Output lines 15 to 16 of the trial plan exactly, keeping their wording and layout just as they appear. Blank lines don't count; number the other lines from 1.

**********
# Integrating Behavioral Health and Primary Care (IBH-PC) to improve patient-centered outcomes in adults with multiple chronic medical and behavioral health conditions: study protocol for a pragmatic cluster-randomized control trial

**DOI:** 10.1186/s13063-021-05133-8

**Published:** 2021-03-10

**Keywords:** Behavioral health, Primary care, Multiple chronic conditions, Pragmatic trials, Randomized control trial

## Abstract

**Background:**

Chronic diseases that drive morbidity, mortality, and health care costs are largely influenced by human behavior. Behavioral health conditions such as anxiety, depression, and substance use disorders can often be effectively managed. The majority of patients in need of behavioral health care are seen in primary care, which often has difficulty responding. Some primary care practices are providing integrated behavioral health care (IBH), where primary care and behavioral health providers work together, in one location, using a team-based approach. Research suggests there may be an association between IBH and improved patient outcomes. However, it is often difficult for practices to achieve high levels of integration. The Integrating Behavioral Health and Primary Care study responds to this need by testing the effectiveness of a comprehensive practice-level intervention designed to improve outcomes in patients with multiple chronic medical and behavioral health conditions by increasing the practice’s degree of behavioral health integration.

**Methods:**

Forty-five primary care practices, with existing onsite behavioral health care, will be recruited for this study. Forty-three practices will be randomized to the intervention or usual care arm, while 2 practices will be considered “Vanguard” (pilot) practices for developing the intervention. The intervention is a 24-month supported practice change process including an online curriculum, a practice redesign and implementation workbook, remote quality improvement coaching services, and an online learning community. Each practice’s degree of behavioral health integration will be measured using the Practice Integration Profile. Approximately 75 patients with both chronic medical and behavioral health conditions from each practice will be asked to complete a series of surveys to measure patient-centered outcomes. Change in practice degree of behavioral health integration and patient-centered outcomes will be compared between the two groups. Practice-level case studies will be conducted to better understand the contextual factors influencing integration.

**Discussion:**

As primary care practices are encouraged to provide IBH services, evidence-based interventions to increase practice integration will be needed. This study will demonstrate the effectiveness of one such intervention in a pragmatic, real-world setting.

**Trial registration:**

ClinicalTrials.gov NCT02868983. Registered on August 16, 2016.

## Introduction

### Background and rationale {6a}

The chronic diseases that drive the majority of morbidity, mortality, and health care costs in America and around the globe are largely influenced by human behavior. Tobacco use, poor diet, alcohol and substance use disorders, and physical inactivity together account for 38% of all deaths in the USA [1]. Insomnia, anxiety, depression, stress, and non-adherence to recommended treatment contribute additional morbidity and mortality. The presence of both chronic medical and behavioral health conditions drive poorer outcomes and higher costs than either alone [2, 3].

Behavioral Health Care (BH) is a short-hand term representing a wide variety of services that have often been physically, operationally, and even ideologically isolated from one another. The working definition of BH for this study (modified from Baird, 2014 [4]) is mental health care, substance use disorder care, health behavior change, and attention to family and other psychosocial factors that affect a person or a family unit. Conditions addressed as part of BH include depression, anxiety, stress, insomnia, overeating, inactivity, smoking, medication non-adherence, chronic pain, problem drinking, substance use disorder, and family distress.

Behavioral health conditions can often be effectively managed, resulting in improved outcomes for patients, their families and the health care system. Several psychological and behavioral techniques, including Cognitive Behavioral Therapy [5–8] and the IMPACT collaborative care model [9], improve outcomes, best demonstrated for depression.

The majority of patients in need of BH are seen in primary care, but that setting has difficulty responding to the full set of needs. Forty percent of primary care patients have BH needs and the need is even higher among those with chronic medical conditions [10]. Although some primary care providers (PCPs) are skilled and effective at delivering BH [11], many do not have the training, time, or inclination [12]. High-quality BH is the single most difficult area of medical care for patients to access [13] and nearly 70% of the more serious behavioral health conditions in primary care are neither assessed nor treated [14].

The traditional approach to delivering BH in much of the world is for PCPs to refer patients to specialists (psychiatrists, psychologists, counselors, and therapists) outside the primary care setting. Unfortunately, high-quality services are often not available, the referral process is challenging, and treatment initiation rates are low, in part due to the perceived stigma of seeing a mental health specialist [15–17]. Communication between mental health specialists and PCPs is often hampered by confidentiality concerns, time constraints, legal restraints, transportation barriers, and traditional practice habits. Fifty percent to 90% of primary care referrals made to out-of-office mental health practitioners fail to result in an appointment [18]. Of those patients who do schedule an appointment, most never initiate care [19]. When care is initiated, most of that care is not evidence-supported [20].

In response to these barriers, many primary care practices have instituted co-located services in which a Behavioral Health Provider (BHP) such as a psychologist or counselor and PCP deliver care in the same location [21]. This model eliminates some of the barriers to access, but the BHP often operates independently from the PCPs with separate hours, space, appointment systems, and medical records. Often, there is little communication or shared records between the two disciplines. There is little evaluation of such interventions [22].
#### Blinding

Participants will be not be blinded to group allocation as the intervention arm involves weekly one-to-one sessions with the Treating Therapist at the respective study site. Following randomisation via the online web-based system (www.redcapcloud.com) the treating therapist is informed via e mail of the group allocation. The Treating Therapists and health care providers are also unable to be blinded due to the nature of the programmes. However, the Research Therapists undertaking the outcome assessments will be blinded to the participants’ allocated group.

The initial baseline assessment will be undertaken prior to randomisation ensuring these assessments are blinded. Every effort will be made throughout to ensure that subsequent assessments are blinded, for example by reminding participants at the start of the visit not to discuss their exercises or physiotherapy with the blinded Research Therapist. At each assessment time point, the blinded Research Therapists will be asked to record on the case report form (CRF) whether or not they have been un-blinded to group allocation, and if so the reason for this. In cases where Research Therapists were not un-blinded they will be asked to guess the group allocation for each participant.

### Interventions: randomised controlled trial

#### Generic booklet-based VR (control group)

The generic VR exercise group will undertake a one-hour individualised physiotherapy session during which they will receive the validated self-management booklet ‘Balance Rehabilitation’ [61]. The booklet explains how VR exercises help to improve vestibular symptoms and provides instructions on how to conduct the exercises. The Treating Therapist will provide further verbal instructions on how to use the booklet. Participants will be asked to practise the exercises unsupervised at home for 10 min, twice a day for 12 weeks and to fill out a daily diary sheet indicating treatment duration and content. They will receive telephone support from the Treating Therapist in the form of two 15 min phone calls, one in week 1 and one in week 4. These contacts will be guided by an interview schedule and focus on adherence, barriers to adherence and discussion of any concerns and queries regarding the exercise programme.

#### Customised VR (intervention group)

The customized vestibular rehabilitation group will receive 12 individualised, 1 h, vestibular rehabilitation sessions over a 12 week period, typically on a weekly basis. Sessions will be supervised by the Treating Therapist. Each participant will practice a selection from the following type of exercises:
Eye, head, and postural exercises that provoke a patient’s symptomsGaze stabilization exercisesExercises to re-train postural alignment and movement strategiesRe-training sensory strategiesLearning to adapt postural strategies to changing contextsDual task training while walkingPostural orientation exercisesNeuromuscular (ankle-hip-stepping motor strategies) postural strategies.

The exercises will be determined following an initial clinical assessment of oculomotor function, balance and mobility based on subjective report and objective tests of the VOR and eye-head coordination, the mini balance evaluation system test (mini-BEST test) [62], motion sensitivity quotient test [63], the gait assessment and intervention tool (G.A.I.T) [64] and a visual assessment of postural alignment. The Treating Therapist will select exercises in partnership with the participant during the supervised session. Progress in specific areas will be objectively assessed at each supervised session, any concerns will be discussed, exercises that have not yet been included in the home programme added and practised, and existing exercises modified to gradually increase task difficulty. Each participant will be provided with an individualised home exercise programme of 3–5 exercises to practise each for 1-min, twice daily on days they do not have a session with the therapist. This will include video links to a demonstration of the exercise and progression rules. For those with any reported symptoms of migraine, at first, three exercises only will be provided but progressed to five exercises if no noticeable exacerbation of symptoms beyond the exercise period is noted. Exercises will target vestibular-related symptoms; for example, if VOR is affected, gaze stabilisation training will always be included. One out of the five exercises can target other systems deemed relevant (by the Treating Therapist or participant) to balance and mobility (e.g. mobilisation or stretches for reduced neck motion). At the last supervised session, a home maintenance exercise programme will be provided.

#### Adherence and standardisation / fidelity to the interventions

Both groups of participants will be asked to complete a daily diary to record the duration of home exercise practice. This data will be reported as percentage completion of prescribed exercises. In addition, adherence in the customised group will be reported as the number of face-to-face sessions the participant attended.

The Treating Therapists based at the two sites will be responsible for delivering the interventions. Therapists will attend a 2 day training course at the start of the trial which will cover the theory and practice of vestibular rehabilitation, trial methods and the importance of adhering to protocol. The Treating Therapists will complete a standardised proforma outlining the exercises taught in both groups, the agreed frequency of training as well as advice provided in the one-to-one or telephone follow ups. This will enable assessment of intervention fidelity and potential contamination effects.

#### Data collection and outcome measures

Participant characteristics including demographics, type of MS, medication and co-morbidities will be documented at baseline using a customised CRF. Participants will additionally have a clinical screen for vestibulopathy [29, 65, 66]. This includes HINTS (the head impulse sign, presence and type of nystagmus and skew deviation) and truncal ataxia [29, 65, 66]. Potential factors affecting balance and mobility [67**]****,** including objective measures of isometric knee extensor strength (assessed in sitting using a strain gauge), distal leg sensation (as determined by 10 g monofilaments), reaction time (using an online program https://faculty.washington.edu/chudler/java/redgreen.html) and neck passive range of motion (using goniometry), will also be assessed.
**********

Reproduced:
### Background and rationale {6a}

The chronic diseases that drive the majority of morbidity, mortality, and health care costs in America and around the globe are largely influenced by human behavior. Tobacco use, poor diet, alcohol and substance use disorders, and physical inactivity together account for 38% of all deaths in the USA [1]. Insomnia, anxiety, depression, stress, and non-adherence to recommended treatment contribute additional morbidity and mortality. The presence of both chronic medical and behavioral health conditions drive poorer outcomes and higher costs than either alone [2, 3].